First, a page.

The soundtrack by Djeff is a neat sampling of ice cube tinkling, bar noise, coughing, a bit of Romberg’s “Softly, as in a Morning Sunrise,” a hint of Jacob Gade’s “Jealousy,” and lines of overheard dialogue interspersed with Jose Garcia Esquivel’s experimental, easy-listening lounge-scapes. What this woman in the red dress or the increasingly drunk bar flies have to do with the sense of hearing or sight went completely over my head. When the red carpet gets rolled out, we might as well be in Hollywood, not Vegas. In a lovely comic bit for the company, the dancers sit on the floor in front of low platforms they’ve dragged downstage and become dreamily more smashed, falling backward as they devour their drinks’ olives or the bar’s tapas.
Ms. Lucas takes the reins commandingly as choreographer for The Vessel, a Met Dance world premiere. It’s a feel-good piece about mentors and allowing “yourself to be lifted by the power that’s available,” as stated in the program notes. The work is lofty in conception, wonderfully scored for strings, percussion, and piano by Ben Doyle (played live, which is a big plus), but fuzzy in actual performance. Too much goes on, too many characters introduced without history. It looks great, with its underwater video projections (by Doyle), that startling and smart lighting by Phelps, and that plastic box into which all manner of meaning can be put. But you’re never sure what’s going on, or what it’s supposed to mean. If as Balanchine so wisely said, you can’t dance mother-in-law, it’s even more difficult to dance a concept without the whole thing going somewhat wobbly and indistinct.
Guest artist Bailey Flowers, a third-grader who’s hearing impaired, is led by the hand through ballet barres and among the dancers by Marlana Doyle, Met Dance’s artistic director. The muffled sound becomes clearer as the box rises on the musicians inside. During seven movements, with their aural titles like Canal, Incus, and Hammer, couples intertwine, roll on the floor, struggle with arms outreached, coil into the fetal position, grab at the air, put their hands over their ears. The work is sinewy and driven but without real intensity. It’s a journey but where are we? Max Jones and Lisa Wolff (with those never-ending legs) offer a hint in their continuing duet, but who are they? Parents, dream lovers, a future Bailey and her beau? There’s plenty here to love, and Ms Lucas moves her dancers with assurance and know-how, but too much remains unsaid (unheard?) for this work to truly satisfy. Along with all the dancers listed above, the piece included Christopher Cardenas, Patti Hogan, Kerry Jackson, and Noa Tumpkin.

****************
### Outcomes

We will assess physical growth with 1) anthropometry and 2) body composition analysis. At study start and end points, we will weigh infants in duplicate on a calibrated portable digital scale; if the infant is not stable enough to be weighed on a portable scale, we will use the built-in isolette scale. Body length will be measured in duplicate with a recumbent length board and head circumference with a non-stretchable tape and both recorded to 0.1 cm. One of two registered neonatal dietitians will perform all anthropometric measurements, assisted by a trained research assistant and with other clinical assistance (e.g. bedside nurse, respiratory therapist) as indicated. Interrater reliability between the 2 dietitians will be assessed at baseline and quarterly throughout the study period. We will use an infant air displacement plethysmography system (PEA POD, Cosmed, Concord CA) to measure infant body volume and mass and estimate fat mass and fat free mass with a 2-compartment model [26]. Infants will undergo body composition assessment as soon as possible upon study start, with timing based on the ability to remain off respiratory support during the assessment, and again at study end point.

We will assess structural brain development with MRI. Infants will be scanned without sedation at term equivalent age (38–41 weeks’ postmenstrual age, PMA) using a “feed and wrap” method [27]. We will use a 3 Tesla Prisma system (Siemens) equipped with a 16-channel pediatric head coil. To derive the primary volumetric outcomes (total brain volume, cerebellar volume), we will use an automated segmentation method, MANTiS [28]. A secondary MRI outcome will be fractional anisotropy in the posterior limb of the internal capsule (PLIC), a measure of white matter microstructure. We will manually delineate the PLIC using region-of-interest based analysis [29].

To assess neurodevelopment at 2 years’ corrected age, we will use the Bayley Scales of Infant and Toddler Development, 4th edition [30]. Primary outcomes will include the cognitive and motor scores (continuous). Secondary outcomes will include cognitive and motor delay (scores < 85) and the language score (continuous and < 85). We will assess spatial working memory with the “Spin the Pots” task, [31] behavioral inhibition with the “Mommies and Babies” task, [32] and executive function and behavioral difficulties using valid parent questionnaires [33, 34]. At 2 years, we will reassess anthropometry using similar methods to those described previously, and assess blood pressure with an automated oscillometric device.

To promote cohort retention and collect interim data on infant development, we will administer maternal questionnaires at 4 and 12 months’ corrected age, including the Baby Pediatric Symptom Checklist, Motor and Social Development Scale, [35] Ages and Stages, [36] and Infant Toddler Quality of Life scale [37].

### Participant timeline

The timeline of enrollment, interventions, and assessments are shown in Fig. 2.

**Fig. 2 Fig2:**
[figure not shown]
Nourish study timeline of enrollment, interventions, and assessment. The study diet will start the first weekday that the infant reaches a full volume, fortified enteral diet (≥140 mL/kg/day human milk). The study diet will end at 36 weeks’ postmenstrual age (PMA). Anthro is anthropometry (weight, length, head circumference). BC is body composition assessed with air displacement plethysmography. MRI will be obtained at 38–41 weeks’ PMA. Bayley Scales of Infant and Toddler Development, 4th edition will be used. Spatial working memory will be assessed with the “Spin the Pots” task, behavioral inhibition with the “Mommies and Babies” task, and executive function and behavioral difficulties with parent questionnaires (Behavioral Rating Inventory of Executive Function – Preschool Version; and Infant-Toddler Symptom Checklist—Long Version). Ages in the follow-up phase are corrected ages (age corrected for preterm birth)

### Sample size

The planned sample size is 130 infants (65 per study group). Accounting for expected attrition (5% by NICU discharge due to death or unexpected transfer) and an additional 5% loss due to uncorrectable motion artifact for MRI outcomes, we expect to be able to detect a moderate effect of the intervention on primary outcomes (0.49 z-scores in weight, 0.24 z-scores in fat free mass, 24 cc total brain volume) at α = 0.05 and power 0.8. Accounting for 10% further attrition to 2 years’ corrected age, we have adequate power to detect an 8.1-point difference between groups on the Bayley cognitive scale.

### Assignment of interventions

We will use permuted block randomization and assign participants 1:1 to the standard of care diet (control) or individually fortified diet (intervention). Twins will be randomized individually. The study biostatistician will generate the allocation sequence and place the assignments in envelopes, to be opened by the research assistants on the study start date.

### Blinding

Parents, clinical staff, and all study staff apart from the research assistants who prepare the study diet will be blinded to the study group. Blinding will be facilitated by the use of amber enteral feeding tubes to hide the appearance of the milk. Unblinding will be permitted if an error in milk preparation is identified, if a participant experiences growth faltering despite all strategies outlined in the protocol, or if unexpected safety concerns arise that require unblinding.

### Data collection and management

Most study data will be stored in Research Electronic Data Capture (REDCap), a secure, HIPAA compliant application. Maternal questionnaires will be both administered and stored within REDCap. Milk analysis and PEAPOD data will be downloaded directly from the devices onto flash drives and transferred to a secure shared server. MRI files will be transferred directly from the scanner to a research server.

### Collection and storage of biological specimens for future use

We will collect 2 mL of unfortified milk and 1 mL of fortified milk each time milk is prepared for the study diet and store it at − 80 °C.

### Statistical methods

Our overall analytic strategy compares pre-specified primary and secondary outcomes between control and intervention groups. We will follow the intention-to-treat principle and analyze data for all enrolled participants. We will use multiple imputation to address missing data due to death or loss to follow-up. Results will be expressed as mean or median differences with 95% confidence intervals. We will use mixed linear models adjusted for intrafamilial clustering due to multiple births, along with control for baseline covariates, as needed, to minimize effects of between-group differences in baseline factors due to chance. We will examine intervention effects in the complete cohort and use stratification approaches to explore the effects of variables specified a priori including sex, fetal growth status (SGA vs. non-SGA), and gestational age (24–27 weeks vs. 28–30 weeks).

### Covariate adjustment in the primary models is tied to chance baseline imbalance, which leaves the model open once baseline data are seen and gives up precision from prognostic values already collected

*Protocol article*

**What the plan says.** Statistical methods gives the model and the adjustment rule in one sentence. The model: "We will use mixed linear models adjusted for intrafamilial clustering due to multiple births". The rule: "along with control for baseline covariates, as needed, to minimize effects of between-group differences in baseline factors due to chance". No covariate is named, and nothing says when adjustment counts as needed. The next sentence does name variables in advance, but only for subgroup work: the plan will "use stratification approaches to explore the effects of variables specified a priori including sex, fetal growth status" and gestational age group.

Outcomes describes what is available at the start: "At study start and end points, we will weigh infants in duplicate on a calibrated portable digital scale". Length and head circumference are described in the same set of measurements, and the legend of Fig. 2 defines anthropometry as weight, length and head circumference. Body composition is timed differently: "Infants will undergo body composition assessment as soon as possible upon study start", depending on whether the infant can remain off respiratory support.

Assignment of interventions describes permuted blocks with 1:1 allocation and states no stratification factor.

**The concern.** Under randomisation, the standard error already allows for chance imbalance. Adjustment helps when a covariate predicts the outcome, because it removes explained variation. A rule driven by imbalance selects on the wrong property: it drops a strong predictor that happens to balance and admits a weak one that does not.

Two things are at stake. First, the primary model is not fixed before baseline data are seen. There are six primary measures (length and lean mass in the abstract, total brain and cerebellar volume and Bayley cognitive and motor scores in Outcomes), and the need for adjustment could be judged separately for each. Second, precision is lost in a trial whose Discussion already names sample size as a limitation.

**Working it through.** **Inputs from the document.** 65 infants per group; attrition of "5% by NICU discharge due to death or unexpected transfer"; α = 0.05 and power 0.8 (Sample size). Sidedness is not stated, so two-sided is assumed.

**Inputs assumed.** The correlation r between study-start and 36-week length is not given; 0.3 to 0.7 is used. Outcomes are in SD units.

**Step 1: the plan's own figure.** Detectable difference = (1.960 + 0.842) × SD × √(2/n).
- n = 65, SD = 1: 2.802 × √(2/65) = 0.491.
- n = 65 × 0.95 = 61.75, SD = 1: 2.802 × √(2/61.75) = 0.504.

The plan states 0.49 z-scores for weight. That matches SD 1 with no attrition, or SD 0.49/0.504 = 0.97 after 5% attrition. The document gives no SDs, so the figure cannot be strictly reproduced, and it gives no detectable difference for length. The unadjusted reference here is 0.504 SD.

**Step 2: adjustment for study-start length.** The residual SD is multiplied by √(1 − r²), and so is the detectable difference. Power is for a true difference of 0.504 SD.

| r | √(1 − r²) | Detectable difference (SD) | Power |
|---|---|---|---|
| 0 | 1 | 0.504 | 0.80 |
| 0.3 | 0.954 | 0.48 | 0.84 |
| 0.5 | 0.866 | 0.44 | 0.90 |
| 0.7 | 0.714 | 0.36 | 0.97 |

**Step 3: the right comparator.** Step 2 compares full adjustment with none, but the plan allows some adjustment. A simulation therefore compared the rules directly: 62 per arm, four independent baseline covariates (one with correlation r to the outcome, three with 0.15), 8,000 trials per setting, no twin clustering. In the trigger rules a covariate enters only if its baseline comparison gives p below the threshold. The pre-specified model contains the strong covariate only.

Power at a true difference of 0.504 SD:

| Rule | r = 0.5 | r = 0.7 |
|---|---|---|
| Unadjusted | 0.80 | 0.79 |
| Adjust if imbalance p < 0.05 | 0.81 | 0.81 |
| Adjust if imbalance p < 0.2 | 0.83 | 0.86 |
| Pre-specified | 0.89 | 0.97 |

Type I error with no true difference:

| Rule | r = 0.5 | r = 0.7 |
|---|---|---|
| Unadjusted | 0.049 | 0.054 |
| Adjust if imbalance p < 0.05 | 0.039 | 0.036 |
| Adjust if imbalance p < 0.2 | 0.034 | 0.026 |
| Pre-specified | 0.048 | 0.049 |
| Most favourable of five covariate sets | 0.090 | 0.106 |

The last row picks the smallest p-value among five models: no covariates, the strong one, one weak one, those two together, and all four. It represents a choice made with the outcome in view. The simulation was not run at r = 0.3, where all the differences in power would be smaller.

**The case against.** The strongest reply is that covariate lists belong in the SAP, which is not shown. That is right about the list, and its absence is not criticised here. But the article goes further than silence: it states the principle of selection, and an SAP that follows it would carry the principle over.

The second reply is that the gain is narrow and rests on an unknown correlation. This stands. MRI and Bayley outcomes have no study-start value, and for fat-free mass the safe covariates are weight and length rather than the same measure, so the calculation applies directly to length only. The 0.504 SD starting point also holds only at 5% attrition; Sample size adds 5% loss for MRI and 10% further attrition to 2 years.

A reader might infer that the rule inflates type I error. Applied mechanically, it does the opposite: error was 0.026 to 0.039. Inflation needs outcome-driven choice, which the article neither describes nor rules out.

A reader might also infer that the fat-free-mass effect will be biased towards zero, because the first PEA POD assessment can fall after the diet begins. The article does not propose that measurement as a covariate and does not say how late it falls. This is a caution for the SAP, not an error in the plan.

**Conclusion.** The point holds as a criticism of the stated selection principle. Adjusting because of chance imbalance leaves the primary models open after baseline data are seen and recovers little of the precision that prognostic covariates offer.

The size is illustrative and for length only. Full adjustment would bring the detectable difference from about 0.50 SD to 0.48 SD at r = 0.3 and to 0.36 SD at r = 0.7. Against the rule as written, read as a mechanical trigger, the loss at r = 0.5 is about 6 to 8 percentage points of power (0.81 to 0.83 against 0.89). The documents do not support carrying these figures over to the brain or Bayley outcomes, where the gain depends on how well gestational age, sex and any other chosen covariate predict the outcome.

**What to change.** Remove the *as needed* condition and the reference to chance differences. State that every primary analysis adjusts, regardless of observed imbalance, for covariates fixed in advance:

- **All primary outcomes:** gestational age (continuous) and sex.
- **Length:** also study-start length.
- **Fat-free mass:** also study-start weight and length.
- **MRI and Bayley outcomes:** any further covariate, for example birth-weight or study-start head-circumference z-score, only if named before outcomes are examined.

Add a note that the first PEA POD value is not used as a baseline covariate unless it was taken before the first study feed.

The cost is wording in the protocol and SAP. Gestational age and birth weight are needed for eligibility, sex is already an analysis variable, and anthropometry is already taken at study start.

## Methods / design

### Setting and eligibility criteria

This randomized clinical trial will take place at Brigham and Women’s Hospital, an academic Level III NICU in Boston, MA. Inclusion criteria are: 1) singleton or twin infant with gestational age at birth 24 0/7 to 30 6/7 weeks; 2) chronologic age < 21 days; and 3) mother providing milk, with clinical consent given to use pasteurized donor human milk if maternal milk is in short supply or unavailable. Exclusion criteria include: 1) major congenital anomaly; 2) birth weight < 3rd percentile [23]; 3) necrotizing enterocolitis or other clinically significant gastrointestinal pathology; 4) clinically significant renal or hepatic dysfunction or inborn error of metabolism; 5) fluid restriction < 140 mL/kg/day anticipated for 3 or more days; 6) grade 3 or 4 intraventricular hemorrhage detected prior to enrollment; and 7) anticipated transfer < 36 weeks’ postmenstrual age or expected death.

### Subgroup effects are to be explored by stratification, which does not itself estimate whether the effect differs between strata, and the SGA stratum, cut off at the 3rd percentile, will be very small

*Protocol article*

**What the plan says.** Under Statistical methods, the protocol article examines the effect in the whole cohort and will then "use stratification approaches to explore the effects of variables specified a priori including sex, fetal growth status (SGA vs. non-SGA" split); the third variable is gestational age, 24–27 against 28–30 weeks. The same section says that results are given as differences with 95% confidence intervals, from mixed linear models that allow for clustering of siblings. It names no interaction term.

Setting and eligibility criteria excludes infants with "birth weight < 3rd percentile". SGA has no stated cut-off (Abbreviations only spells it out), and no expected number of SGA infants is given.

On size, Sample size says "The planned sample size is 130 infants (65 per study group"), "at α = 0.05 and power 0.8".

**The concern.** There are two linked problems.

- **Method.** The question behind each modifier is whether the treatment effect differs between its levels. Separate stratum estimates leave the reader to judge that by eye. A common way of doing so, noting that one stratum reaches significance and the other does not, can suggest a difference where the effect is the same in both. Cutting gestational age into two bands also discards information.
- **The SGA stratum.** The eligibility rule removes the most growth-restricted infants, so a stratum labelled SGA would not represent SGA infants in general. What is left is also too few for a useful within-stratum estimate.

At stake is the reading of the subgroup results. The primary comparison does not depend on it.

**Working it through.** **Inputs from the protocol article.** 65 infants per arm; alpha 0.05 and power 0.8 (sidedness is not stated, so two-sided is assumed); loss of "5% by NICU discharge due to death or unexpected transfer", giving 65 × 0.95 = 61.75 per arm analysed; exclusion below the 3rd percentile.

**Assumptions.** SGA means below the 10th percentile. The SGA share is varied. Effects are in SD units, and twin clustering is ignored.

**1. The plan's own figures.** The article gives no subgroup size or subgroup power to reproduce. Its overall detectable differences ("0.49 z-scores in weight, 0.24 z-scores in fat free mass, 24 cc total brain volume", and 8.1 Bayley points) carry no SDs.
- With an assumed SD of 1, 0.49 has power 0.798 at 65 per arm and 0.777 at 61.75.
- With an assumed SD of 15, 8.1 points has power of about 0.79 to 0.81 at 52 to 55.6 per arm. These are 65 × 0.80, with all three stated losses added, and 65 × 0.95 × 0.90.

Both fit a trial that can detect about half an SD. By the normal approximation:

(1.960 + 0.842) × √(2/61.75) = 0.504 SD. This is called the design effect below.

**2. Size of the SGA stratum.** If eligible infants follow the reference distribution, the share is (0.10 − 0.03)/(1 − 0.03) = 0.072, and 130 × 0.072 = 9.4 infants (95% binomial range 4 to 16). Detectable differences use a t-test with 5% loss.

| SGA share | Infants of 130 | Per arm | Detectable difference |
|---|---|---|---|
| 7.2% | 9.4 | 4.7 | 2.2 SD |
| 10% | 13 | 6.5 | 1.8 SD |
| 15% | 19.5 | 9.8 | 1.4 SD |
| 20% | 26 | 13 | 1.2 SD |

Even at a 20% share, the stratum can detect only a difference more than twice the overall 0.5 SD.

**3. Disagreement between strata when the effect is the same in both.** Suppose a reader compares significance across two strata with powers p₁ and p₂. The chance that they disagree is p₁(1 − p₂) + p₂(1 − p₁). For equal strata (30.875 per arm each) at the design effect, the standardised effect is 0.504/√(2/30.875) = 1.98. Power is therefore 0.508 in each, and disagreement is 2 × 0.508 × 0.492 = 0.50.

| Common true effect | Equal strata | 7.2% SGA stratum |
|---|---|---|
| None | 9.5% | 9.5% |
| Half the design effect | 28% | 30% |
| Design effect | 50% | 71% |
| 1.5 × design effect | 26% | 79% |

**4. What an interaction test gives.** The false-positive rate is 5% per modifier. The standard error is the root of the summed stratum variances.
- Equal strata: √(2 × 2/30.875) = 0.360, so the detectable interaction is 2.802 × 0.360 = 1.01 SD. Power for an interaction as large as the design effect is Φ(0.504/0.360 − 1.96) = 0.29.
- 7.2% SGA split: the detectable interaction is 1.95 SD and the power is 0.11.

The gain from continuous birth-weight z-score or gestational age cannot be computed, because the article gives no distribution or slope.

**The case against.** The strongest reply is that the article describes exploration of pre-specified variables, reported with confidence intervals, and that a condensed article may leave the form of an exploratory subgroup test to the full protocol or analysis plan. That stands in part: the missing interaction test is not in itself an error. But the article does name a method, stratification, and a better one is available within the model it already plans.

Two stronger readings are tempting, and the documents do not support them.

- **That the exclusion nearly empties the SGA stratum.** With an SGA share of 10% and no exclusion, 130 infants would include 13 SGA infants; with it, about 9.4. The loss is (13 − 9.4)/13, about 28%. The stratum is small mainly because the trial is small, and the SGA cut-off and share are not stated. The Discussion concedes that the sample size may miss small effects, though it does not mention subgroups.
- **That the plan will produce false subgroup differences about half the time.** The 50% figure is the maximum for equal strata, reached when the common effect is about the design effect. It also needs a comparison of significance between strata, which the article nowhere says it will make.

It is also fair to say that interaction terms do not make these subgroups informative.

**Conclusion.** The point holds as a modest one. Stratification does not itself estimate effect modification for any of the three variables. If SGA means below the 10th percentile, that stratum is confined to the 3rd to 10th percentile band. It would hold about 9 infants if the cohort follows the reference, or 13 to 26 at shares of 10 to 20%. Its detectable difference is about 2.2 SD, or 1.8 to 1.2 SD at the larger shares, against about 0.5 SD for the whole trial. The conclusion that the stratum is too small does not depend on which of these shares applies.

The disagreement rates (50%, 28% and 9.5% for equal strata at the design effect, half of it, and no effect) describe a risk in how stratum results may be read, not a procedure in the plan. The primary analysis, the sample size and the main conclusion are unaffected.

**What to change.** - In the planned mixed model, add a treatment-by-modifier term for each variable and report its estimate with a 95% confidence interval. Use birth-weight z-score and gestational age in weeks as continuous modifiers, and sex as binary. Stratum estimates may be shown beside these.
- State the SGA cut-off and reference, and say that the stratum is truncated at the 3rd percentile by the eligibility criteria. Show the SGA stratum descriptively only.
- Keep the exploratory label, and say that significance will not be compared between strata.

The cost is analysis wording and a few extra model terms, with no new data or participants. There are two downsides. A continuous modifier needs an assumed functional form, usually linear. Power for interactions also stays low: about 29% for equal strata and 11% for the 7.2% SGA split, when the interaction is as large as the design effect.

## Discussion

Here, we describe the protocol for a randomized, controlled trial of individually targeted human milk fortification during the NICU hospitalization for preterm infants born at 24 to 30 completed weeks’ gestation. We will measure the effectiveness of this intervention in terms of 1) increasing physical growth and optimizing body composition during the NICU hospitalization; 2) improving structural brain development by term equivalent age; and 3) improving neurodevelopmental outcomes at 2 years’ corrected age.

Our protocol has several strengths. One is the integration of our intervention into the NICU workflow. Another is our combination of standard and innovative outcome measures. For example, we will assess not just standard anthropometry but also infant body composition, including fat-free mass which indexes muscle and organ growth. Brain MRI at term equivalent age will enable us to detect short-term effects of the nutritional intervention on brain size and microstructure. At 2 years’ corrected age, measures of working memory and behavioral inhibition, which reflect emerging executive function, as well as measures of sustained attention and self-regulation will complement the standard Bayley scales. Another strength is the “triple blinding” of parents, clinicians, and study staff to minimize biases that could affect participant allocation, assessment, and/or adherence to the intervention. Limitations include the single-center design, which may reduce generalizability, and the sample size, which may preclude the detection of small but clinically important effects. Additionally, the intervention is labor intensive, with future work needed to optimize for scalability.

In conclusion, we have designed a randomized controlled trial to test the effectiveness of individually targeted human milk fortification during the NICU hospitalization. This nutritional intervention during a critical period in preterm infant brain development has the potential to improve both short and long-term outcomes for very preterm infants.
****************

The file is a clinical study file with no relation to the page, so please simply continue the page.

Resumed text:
They dance beautifully at Met Dance, a real company full of detailing and nuance. In May this lively family will move into a brand new home on Calumet. Along with the company’s encompassing heart, they’ll have an equally warm hearth. We wish them all the best.